To meet these needs, it is proposed to use a methodology capable of identifying the most representative day of a series of daily data so that the simulation of that day allows to understand the diffusion and pollution situation typical of the study area. At the same time, the methodology should also identify the most anomalous day or the most anomalous days that correspond to situations of major pollution on the ground. Naturally, the methodology must identify real days, not fictitious as the typical day [5] constructed with time series of data composed of the average values of the concentration averaged (at the same time) over the whole dataset.

Identifying real days is also important because only in this way can be identified the meteorological and emission data that characterized that day and the measured ground level concentrations. This methodology will be presented below.


2. The representative day methodology

What we want to select in an annual, seasonal or monthly dataset of daily time series is the one that best represents the set of those stored. This can be achieved with the RD technique.

What we call RD technique is a daily data set, actually recorded at a field station, which is characterized by the minimal differences with respect to all the daily measurements series of that station’s temporal series: that is, the daily series whose sum of the squared differences over one day turns out to be the smallest compared to all the other days of the period under consideration [6].

That is, if A is the matrix:


where N is the number of days in the time period for which the representative day is calculated, and cki is the pollutant concentration of the ith day at the kth time period.

We adopt Ai to indicate the sum of all the squared residuals of the ith line (or column, Aij being a symmetrical matrix with all zeros in the diagonal):


The RD is the one with the lowest sum, i.e. the ith day where Ai is the smallest of the quantities obtained. The purpose of such typifying is that of outlining characteristic scenarios for a given period under investigation. That is, identify the day of the data series that is closest (in the meaning of the least squares technique) to all the time series included in the data set under examination.

2.1 The least representative day

The shown above approach also allows the identification of the “least representative day” (LRD), i.e. the daily series that maximizes the mean sum of squared residuals. The LRD identifies an anomalous situation of pollutant dispersion.

As LRD is a real day, it allows us to identify the meteorological characteristics and air pollution emissions related to that day and, therefore, giving us the possibility to study the phenomena and conditions that contributed to the realization of that air pollution diffusion and that distribution situation of air pollution concentrations on the ground.

Of course, by eliminating the data of that day from the original series and repeating the procedure on the remaining data, it is possible to highlight the second less representative day. Proceeding in the same way, the third, fourth, etc., LRD can be highlighted.

2.2 Results normalization

To compare the degree of representativity of the most or least representative days with that obtained for other time periods and/or at other measurement stations or stations in different areas, a normalization is required in order to make the day independent of the length of the measurement series, sampling period and characteristics of the area under study.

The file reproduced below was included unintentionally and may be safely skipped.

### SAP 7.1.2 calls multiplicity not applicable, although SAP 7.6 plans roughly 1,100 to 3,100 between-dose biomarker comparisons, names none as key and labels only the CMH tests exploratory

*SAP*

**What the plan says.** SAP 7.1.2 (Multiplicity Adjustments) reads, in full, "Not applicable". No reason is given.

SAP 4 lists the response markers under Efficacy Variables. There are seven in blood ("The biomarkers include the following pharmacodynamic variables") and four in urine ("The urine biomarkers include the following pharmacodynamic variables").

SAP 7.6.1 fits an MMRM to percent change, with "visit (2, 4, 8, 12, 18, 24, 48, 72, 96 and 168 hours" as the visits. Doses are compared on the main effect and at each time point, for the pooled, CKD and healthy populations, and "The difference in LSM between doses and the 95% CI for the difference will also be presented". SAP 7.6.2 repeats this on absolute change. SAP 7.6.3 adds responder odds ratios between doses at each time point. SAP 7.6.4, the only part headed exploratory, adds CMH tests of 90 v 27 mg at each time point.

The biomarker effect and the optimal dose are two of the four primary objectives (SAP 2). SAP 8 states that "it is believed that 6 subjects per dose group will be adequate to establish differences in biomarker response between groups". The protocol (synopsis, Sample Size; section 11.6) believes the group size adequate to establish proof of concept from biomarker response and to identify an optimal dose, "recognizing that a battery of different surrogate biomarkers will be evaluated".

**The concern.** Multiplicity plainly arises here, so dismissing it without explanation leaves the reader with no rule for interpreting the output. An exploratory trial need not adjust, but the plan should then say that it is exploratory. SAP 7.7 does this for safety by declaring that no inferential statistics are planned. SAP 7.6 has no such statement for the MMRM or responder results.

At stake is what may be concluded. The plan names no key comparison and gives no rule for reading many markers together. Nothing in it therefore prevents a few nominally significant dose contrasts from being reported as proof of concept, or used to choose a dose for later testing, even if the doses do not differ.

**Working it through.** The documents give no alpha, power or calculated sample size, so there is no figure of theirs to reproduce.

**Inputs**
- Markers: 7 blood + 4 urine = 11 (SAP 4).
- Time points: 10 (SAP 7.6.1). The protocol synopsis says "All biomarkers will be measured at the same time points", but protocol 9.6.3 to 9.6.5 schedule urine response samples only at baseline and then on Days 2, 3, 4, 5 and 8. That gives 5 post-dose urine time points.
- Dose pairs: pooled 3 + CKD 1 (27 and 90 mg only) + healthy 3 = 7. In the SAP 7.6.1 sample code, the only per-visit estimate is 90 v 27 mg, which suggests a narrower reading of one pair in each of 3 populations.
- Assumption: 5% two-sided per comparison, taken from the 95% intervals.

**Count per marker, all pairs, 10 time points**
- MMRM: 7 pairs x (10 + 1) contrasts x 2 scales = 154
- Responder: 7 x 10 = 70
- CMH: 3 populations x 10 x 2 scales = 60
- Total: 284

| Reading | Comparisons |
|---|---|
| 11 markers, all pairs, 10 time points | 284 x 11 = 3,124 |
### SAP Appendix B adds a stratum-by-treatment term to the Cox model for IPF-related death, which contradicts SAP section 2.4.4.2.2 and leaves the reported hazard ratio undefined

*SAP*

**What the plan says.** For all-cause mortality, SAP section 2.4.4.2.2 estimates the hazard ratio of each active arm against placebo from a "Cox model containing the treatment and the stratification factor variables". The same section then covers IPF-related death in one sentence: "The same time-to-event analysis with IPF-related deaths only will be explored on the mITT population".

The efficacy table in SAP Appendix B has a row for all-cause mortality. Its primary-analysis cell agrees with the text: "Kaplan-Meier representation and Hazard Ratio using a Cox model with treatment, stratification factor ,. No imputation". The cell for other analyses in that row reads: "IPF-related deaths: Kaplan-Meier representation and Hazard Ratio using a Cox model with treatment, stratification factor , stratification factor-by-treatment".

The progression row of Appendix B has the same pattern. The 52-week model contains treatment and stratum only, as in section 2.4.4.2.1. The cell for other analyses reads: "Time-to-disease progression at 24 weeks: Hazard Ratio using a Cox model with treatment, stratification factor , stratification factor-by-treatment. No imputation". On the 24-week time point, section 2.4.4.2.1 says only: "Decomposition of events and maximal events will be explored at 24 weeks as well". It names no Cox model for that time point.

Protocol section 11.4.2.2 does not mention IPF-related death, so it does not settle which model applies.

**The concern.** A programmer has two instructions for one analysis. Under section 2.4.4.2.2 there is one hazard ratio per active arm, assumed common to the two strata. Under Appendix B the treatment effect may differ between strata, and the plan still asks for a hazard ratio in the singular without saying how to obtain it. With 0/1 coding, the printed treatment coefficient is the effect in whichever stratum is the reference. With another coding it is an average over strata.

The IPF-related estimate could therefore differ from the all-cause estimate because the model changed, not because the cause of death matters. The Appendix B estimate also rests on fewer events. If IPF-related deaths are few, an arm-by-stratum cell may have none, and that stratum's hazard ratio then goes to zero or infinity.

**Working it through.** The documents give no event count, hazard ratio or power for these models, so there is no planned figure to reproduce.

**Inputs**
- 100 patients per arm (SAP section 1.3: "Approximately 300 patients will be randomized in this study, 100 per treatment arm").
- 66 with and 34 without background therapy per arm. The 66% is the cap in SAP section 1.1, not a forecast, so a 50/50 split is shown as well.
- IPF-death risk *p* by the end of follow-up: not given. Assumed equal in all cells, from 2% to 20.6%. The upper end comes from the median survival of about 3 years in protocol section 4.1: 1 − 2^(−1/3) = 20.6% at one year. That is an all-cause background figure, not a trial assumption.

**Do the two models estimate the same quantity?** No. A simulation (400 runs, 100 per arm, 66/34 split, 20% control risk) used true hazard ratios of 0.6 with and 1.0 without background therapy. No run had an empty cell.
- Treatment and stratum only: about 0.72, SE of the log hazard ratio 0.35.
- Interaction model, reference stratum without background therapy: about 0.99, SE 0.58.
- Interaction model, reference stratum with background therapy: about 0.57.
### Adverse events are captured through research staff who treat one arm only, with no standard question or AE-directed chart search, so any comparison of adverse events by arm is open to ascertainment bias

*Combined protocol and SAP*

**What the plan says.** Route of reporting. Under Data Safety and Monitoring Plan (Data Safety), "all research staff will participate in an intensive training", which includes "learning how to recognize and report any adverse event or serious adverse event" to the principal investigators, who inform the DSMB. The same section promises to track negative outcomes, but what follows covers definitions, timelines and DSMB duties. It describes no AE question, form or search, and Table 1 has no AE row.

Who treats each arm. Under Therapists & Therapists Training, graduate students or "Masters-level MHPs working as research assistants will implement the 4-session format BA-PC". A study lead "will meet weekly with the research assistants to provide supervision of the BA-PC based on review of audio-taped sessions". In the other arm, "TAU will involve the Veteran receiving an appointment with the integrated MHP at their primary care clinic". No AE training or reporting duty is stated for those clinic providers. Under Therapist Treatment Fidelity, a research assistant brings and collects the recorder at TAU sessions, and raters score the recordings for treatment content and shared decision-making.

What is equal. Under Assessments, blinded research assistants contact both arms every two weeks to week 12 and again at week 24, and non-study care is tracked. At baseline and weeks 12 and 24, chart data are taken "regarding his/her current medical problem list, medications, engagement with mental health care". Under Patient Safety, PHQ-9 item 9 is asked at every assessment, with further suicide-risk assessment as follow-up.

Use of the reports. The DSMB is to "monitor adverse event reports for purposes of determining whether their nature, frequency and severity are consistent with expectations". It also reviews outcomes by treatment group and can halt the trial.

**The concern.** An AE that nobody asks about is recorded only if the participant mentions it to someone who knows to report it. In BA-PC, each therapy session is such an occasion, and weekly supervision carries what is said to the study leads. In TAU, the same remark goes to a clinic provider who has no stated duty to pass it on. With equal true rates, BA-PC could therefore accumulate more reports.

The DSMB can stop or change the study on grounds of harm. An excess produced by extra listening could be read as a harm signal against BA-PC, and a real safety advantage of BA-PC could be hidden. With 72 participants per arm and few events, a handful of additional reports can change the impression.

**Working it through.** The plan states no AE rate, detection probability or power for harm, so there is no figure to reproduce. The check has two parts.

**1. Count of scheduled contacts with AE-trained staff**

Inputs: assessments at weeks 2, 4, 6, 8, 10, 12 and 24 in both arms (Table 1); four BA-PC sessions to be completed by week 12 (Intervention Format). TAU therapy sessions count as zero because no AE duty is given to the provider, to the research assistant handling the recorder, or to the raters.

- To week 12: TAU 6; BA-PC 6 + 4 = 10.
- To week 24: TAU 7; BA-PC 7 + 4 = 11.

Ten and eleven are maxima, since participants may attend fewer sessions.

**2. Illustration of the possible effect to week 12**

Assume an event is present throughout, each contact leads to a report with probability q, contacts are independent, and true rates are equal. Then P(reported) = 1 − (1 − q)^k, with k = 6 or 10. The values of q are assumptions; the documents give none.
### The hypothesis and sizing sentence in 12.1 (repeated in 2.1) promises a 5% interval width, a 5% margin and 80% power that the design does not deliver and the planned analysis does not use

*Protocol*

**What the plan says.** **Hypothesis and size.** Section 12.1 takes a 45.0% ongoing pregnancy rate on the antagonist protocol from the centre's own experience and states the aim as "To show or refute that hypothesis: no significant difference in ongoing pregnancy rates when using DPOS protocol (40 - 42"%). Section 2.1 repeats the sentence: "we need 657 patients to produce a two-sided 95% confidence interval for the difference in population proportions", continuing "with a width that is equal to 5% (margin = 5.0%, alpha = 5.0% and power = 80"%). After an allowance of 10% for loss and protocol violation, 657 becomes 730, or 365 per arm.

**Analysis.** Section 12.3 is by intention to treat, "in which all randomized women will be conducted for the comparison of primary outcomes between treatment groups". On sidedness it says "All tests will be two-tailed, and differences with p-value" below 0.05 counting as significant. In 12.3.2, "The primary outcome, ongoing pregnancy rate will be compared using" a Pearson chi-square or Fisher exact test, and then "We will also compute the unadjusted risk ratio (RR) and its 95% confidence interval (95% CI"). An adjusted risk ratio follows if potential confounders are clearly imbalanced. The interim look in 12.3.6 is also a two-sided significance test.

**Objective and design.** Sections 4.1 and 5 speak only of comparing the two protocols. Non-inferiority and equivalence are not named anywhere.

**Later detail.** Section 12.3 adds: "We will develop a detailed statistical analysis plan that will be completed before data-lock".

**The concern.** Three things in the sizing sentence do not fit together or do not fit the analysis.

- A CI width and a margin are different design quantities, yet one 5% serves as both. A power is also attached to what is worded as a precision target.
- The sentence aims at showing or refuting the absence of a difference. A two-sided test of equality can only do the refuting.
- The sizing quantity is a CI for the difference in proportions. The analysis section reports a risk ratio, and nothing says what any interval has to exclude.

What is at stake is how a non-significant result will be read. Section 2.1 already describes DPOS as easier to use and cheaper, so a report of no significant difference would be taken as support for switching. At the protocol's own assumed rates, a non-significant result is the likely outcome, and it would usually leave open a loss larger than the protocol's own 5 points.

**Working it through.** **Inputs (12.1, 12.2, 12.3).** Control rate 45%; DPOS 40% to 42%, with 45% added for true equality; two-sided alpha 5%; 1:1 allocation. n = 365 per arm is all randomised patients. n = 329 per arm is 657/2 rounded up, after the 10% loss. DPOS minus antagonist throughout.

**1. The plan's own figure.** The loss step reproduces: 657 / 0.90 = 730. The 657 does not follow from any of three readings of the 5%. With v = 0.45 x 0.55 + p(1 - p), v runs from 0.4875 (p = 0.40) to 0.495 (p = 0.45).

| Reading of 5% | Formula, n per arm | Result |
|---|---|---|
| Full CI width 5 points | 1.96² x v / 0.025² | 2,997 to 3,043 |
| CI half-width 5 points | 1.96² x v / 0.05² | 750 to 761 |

The “representativity” of an RD can be quantified by introducing the adimensional index DI:


where c¯k is the time mean concentration of the RD at the kth data, and Γk is the time mean concentration at the kth data calculated over the period under consideration, i.e.:


N is the number of days making up the time interval and cik is the time mean concentration of the pollutant of the ith day at the kth data of the daily sequence.

DI is an adimensional quantity greater than or equal to 1, which is closer to unit the more the RD is representative of the period under consideration.

The LRD can also be normalized in the same way: one simply substitutes in Eq. (3) the time mean concentration of the RD (Γk) with the least representative ones. In this case, the value of DI will always be greater than one, providing an indication of the low degree of representativity of the day obtained; the more DI is greater than 1, the more the LRD is “anomalous”, compared to the trend of RD.

The normalization procedure described above it is independent of the size of the measured concentrations and of the number of days (N) included in the time period considered.

2.3 A fictional day: the typical day

We introduce the typical day (TD), that could be defined as a “fictional” day, whose concentrations (the time concentrations that form the daily sequence) are given by the concentration means, calculated, time by time over all the days of the period of study. The daily sequences can belong to periods of a month, a season, a year, or grouping of particular days that share the features one wishes to study. This form of data representation is widely used in Italy [5].

The TD, with the notation already introduced, can be mathematically expressed by:


However, since the TD is not a real day, this form of evaluation provides a presentation which cannot take account of the variations characterizing the actual behavior of the quantity under examination. Furthermore, since it is not a real day, it cannot be associated with any meteorological or emission parameters and therefore is of little interest for a possible air pollution diffusion model applied in the area.

The TD can be considered as an extreme case: for an infinite series of data, the RD tends toward the TD. Therefore, the TD can be considered an asymptotic limit for the RD.


3. Application examples

We applied the method to SO2 concentrations measurements recorded in the Ravenna area (Italy). The town of Ravenna is 10 Km from the sea, while his industrial area is situated between the sea and the town. The climate is basically continental but more temperate by the proximity of the coast. The entire area is subject to a series of weak local wind circulation, frequent inversion phenomena and high relative humidity [7, 8]. The methodology was applied to a time series of hourly SO2 concentration data measured by a station of the automatic monitoring network located in the city of Ravenna. In Figure 1 it is shown the RD and LRD of hourly SO2 record. There is a big difference between the RD and LRD from 10 am onwards.

Figure 1.

Representative day (RD) and least representative day (LRD) of SO2.